Image: Barber shops are a place where men feel most comfortable to talk
There are places we all go when we need to unload, have a chat, a gossip or just get the frustration out. Some use retail therapy as an outlet, others get out of the house for a walk, more still hit the gym. Then there are those of us who head to a sporting match or a team sport. In these cases, each of us can recognise when it’s time to distress. For a lot of men, it can be hard to not only recognise the signs in ourselves that something might not be quite right its also hard to recognise in our mates. (check out: how to have a conversation with a mate)
While a lot of work has been done (and continues to be done) on destigmatising mental health and talking openly about the prevention of suicide the data when it comes to men remains stubbornly high. In Australia, New Zealand, the United States and the UK the rates of male suicide are higher than any other demographic and its still hard for a lot of men to seek help or reach out to trained professionals.
But there is one profession that has become a listening post and for many it’s completely unexpected but makes immense sense – the local Barber. The place nearly all of us end up and while we are sitting in that chair for a good 20 minutes getting the hair done you would not believe how prepared we are to just sit and chat – often prompted by the local Barber who at first disarms you and relaxes you with a funny story before asking you the all-important leading questions “so what’s happening with you?” and “how are you doing today.?”
Image: Tom Chapman at work
Tom Chapman is a UK Barber behind a radical re-thinking of how to connect with men to talk about mental health and suicide prevention. The concept is straight forward – teaching Barbers how to turn their businesses into safe space for men to talk and its backed up by some hard data – a 2017 survey by the Lions Barber Collective indicated that men were much more willing to talk about their feelings to a Barber than a counsellor. Like many people Chapman’s push to do something came from a lived experience saying that “I’d lost a good friend 12 month previously – I didn’t know he was going to take his own life. At his funeral there were too many people to fit into the crematorium and it dawned on me that there were so many people who cared about him, but he still didn’t feel that he could open up. It was something he was dealing with that I wasn’t aware of and we’d hung out as far back as being teenagers.”
And how did it all begin?
“From a comment on a barbers’ Facebook group. I was looking for a group of barbers to help create a lookbook and raise money for a charity. I got 30 barbers together and we were talking about the charities we could direct the money to. Men’s cancer was an obvious one, then one of them mentioned a suicide prevention charity. It was just going to be a one off, maybe an annual thing but the Lions have grown far more since then.”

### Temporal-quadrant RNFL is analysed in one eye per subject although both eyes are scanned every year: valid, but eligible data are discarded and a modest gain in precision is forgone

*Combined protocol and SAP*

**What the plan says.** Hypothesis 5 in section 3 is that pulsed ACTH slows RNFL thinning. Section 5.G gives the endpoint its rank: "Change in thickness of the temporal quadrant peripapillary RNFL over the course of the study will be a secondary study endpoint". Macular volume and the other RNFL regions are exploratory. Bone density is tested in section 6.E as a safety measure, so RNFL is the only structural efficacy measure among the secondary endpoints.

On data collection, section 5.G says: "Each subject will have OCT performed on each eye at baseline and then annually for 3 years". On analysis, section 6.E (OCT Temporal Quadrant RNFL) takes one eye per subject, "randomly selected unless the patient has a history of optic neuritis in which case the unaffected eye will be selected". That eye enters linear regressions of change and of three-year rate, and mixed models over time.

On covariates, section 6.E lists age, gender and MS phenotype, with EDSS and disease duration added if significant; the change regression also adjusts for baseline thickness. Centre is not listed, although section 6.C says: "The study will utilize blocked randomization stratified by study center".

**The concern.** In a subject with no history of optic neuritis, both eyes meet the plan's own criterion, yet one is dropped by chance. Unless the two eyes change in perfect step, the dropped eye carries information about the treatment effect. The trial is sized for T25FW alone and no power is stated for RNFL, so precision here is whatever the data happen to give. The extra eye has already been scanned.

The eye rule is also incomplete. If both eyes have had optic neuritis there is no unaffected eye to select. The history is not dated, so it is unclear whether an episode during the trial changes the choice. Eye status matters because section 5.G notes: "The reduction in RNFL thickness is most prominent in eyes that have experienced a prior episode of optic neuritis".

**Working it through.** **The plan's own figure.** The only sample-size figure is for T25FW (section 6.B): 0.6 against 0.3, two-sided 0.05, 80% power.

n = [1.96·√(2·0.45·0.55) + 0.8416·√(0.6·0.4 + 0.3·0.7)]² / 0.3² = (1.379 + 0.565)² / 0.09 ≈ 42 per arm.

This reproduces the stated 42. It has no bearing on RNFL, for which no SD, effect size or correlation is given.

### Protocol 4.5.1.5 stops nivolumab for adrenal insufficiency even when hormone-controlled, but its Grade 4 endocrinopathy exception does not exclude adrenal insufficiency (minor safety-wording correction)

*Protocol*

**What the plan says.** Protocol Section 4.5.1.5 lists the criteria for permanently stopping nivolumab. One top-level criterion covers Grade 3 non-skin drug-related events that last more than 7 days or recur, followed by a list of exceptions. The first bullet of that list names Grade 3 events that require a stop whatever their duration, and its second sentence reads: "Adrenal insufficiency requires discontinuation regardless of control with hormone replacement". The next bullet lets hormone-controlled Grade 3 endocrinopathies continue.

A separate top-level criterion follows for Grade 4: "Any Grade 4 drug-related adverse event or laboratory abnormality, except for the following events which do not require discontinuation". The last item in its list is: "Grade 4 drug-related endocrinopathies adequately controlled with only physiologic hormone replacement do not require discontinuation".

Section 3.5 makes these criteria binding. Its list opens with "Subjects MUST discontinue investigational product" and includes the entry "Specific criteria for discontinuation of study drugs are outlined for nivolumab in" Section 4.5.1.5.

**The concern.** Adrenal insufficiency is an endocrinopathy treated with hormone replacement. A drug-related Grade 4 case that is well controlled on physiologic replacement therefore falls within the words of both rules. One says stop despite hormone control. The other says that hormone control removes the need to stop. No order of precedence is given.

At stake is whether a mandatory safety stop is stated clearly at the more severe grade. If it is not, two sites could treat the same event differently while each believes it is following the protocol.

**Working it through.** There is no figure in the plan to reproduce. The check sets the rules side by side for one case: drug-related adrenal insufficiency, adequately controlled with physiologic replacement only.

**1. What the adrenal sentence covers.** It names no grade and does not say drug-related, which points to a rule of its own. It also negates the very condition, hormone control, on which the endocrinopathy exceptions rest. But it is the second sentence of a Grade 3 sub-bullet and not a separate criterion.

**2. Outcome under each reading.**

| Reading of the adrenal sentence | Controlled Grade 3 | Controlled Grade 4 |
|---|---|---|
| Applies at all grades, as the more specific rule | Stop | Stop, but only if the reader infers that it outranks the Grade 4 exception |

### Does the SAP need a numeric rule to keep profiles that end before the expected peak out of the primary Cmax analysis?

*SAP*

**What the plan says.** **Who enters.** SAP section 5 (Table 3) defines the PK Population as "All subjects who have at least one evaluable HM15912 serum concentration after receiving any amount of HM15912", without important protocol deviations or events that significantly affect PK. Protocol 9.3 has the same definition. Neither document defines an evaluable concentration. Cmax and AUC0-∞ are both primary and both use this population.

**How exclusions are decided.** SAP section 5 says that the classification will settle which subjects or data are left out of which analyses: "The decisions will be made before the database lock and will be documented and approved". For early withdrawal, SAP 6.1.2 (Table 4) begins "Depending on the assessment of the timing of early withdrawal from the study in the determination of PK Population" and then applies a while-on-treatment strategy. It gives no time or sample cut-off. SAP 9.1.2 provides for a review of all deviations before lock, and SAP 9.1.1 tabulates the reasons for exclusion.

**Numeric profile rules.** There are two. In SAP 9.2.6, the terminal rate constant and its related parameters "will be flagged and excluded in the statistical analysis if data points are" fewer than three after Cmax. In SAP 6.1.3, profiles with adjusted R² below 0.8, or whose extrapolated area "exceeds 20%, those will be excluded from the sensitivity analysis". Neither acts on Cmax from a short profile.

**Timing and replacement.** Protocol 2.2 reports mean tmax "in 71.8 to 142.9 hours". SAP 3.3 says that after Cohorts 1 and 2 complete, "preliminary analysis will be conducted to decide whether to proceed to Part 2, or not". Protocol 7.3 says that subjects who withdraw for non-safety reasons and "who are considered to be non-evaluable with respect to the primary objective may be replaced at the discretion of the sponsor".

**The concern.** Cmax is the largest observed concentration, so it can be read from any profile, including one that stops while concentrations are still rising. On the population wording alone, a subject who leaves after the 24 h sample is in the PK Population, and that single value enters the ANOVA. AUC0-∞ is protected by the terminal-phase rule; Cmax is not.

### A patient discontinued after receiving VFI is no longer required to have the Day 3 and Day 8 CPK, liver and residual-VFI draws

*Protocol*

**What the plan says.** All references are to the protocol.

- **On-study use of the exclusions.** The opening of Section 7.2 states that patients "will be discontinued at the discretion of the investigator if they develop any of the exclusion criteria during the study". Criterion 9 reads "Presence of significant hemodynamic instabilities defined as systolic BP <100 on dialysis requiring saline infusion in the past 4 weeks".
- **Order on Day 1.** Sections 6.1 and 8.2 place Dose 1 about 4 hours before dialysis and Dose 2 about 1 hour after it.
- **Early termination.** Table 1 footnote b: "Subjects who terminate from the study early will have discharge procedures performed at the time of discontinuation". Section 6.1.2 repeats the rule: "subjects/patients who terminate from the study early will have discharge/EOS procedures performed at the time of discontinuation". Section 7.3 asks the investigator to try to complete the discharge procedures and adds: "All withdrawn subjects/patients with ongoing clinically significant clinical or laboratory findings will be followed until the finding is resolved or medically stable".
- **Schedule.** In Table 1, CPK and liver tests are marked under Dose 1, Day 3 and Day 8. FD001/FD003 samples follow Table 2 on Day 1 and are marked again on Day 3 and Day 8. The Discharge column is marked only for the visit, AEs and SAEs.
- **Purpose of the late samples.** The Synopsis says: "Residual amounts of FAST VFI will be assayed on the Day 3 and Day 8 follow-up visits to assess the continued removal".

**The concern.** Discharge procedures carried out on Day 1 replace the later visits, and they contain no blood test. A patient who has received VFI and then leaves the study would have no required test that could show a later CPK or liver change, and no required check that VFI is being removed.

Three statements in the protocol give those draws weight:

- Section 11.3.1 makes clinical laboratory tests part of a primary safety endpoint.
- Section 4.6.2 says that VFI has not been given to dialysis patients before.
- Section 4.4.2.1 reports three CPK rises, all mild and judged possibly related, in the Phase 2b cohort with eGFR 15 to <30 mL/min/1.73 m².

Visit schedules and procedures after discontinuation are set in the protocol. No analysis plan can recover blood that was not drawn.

“The Lions' mission is twofold. We raise awareness for men’s well-being and suicide prevention, and lower the stigma around it. If people think they can open up more in a safe environment, that’s a huge thing for us. The second aim is to educate – we created a bespoke training programme called BarberTalk, which is a day long and designed for barbers, based on suicide prevention training and mental health first aid. We’re not trying to turn barbers into counsellors, but to build a bridge from society to the organisations that are there already. There are many great ones but people don’t know about them.”
“Because of that follow-up rate we have with clients – maybe every two to four weeks – we’re in the best position to notice sudden changes in people. It’s normally spotting anything extreme – too much sleep or not enough sleep, losing weight or gaining weight, etc. We train barbers to recognise those signs and to ask clients how they’re feeling, listen non-judgmentally and [to know] where to direct them to. In an extreme case you might have to stage an intervention and initiate a “safe for now plan”.
So why are we comfortable talking to the Barber again? “I think it’s been known for many years that women talk to their hairdressers, and it happens the same way in barber shops. You’re in that chair for half an hour, one-to-one, and it’s very intimate. You’re touching someone’s head, ears, necks, things you don’t normally do to other men. There’s a big relationship there – I’ve known clients for 15 years, met their wives and kids. There’s a huge level of trust and friendship, but it rarely goes out the door – so they know that if they talk to you it’s likely not going to get back to their other circles. Also, I think that being in a male-dominated environment creates that ability for them to feel safe. We think we should be strong and tough for women, so when there’s no women around those barriers come down a little. I do know guys who talk more to women and there are women barbers working with us, but the male environment does make a lot of people feel safe.”
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